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GPs buried under trusts' workload dump

Why I absolutely think we should work weekends

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Honk! Yeah, that was me supporting the junior’s strike yesterday as opposed to me puking up at the thought of having to cope without my trusty, striking trainee.

So it might sound odd to hear that I absolutely support weekend work being viewed as routine, both for hos-docs and GPs, but bear with me.

I actually find it hard to articulate how bonkers I view the Government’s obsession with promulgating the idea that medical care should be available to everyone, all the time. Whenever I try to express why this is so wrong, I just end up banging my head against the nearest wall and sobbing uncontrollably.

I support weekend working. So long as, of course, that it means we stop weekday working

To summarise as best I can: there is too much medicine. The better access we provide and the more ‘routine’ we define it, the more the punters find reasons to attend, the earlier they come and the more disjointed their care. The result is people who are overmedicalised, overinvestigated and overtreated. Money is wasted, anxiety heightened, illness created. It achieves the exact opposite of what is intended. I’ll have to stop now because I’m welling up and looking at some bricks.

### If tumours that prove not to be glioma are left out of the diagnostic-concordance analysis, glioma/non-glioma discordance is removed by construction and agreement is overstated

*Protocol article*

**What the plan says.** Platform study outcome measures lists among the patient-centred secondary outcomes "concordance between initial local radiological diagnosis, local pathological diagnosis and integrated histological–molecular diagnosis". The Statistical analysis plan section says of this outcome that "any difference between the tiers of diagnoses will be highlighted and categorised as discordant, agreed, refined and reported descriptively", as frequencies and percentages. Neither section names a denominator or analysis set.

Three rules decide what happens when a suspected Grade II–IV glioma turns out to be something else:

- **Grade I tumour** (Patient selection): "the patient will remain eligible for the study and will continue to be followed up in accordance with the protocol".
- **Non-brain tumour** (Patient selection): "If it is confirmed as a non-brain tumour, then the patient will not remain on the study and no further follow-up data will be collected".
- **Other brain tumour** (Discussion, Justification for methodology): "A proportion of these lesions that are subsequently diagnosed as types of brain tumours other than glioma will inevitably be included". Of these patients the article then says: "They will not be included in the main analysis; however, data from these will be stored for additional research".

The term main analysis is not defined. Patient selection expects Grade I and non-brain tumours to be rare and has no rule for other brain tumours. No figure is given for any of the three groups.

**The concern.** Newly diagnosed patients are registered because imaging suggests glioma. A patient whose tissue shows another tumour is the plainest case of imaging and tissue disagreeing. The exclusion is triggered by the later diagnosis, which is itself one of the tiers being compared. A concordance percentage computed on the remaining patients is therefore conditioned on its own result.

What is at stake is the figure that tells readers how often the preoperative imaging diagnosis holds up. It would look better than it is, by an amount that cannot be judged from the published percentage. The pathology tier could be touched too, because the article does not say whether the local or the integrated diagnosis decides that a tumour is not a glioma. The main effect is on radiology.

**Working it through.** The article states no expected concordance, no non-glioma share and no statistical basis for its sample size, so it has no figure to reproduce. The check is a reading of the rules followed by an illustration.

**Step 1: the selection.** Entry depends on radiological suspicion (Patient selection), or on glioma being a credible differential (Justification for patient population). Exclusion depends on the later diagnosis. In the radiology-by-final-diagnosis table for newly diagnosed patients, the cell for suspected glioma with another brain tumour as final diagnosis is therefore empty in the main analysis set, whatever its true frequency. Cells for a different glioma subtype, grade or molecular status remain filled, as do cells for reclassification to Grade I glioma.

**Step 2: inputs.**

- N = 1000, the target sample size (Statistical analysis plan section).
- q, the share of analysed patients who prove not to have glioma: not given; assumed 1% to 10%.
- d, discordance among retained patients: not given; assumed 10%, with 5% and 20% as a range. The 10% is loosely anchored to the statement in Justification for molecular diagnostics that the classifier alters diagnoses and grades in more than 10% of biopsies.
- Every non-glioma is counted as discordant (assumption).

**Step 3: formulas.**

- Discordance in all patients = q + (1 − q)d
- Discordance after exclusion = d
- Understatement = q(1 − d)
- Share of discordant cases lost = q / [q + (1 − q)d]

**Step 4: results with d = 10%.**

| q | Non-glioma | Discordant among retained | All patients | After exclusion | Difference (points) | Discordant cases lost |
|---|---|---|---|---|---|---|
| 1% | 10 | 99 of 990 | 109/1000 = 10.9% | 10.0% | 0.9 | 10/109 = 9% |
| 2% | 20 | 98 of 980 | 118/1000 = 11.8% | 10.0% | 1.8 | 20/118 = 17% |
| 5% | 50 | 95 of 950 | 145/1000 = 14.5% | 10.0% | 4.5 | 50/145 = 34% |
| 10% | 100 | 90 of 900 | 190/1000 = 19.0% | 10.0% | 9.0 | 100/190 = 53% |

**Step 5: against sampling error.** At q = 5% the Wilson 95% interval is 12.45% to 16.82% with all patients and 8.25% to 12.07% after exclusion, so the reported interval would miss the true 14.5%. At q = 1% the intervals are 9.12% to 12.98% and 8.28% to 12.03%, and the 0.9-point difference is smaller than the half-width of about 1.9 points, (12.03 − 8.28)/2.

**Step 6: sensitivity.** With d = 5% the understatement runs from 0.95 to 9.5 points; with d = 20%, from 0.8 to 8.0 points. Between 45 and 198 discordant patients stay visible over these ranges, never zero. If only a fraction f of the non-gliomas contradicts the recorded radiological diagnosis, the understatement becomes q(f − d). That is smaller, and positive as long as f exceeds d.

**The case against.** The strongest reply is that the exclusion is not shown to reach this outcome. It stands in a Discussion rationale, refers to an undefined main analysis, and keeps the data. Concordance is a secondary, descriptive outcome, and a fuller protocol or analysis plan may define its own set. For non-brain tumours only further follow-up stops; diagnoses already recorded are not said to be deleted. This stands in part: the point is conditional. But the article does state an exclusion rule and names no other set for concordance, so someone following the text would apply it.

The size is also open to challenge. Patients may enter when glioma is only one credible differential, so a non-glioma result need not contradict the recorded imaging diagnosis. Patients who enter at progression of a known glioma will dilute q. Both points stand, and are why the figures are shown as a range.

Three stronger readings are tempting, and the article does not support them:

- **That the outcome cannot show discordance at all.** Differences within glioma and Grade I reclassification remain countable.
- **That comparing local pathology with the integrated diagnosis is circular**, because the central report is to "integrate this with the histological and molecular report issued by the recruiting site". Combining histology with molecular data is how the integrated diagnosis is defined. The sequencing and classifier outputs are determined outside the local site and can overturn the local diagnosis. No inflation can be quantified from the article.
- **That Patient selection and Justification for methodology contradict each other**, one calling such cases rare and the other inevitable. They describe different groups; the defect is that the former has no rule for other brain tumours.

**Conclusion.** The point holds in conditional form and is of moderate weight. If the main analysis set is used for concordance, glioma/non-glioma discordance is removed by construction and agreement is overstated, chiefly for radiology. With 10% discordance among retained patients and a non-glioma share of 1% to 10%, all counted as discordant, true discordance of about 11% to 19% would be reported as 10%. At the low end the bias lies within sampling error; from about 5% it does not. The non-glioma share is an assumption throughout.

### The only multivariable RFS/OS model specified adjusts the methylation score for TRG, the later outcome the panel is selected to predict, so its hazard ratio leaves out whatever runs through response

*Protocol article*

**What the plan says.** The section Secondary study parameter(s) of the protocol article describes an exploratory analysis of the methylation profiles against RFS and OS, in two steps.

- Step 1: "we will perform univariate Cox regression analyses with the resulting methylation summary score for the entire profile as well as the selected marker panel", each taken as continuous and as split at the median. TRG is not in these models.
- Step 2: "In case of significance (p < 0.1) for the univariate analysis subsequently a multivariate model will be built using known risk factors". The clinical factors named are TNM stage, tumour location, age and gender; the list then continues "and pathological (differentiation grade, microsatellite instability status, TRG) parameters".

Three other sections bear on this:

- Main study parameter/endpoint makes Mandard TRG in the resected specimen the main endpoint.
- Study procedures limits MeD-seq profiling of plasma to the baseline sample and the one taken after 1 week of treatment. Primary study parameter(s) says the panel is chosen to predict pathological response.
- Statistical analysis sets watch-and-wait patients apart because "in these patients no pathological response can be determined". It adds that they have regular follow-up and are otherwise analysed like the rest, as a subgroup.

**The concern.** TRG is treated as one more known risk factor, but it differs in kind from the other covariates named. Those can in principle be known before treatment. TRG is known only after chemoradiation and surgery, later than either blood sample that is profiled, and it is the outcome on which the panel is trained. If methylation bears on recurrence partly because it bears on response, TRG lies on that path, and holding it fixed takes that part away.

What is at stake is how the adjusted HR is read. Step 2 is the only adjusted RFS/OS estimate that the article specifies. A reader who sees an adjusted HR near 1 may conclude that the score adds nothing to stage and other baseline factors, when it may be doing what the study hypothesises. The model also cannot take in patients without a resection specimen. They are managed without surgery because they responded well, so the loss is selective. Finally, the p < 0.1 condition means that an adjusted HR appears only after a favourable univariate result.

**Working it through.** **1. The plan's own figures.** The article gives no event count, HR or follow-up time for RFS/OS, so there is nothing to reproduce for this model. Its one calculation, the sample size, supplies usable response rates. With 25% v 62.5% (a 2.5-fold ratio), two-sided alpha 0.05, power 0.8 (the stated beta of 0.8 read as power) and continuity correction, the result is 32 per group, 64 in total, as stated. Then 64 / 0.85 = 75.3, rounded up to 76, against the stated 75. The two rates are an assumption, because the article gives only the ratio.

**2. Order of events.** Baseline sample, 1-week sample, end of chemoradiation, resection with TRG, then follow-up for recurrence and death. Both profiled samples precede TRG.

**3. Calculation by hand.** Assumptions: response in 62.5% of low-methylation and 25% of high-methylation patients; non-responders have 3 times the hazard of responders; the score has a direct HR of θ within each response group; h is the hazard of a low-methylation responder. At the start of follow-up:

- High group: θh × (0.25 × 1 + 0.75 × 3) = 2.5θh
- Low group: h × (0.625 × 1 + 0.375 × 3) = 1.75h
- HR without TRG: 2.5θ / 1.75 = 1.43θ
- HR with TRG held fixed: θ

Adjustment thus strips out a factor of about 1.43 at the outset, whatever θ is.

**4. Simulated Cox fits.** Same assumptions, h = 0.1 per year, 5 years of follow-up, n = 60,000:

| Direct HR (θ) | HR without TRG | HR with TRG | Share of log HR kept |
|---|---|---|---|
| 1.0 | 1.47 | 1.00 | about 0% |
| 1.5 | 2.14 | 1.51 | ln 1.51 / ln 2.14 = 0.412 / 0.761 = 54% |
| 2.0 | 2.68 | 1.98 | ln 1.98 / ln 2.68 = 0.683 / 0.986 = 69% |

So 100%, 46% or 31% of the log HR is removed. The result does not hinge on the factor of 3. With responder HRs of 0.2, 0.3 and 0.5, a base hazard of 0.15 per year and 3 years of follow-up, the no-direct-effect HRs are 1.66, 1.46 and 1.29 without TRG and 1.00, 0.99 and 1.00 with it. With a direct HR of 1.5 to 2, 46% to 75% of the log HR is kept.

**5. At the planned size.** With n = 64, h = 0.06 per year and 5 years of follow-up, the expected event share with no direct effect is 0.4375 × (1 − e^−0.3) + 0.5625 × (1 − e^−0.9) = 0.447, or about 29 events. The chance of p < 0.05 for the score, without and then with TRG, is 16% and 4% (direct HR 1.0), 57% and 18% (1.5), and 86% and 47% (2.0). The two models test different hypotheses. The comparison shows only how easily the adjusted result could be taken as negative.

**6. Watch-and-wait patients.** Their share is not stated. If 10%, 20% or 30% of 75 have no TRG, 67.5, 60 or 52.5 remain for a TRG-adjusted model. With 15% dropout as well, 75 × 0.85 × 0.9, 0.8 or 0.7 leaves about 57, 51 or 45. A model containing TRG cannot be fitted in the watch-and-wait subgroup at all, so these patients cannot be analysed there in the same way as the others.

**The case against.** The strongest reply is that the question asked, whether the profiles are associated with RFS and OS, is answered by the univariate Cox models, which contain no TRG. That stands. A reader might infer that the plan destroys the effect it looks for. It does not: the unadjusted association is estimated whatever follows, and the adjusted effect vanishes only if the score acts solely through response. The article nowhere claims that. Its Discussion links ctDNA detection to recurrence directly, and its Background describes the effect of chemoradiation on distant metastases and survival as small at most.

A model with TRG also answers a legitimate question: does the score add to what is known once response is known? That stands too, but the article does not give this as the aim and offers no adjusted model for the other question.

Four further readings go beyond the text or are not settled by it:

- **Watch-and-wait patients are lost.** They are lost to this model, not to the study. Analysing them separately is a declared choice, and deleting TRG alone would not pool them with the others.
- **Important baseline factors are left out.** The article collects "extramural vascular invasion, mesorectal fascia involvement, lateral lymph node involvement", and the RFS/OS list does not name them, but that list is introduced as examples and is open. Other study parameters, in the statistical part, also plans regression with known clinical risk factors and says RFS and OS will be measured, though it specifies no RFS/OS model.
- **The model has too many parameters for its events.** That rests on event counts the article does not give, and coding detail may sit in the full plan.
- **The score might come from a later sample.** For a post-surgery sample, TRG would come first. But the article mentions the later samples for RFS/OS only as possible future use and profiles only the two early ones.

Anyhow, that’s why I support weekend working. So long as, of course, that it means we stop weekday working. Provide a two day week of medical care, same pay, five days off. Patients would quickly learn that medical care is actually a precious resource not to be abused, the epidemic of iatrogenesis would be averted, and we doctors would cheer up immensely.

Honk if you support this idea. And pass the vomit bucket if you’re sick of where we’re heading.

Dr Tony Copperfield is a GP in Essex. You can follow him on Twitter @DocCopperfield

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Readers' comments (32)

  • My opinions down to the tee.Dr Copperfield expresses most eloquently the thoughts of myself and my partners

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  • 'Improved access' does paradoxically lead to over medicalisation and a decreased standard of care. Wait a day or two, see the GP you saw last time and actually move forward rather than starting again from the beginning.

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  • On weekdays, the patients could go see their MPs!

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  • Really laughed at this
    Genius to hang the doh on the rope of its delusional imbecility

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  • Loud honk from me! Brilliant piece.
    I agree that weekends should remain for emergencies. 2 years ago, we introduced a Mon-Fri telephone triage based system with same day appointments in our inner city practice but we kept personal lists. Whilst we still don't have enough doctors to manage demand and we still work ridiculous hours, we are starting to see a reduction- yes REDUCTION- in our number of contacts per 1000 patients. Of course, this could be influenced by demographic changes and by the fact that we have a local area that has consistently invested in primary care/community services over the years but it's worth looking at as a way of containing demand. DH just published saying increased financial investment in general practice wouldn't make a difference but that is just rubbish as we know. Its about getting the right model for the area you are in and thinking about how everything fits together and impacts each part of the complex system that is health and social care.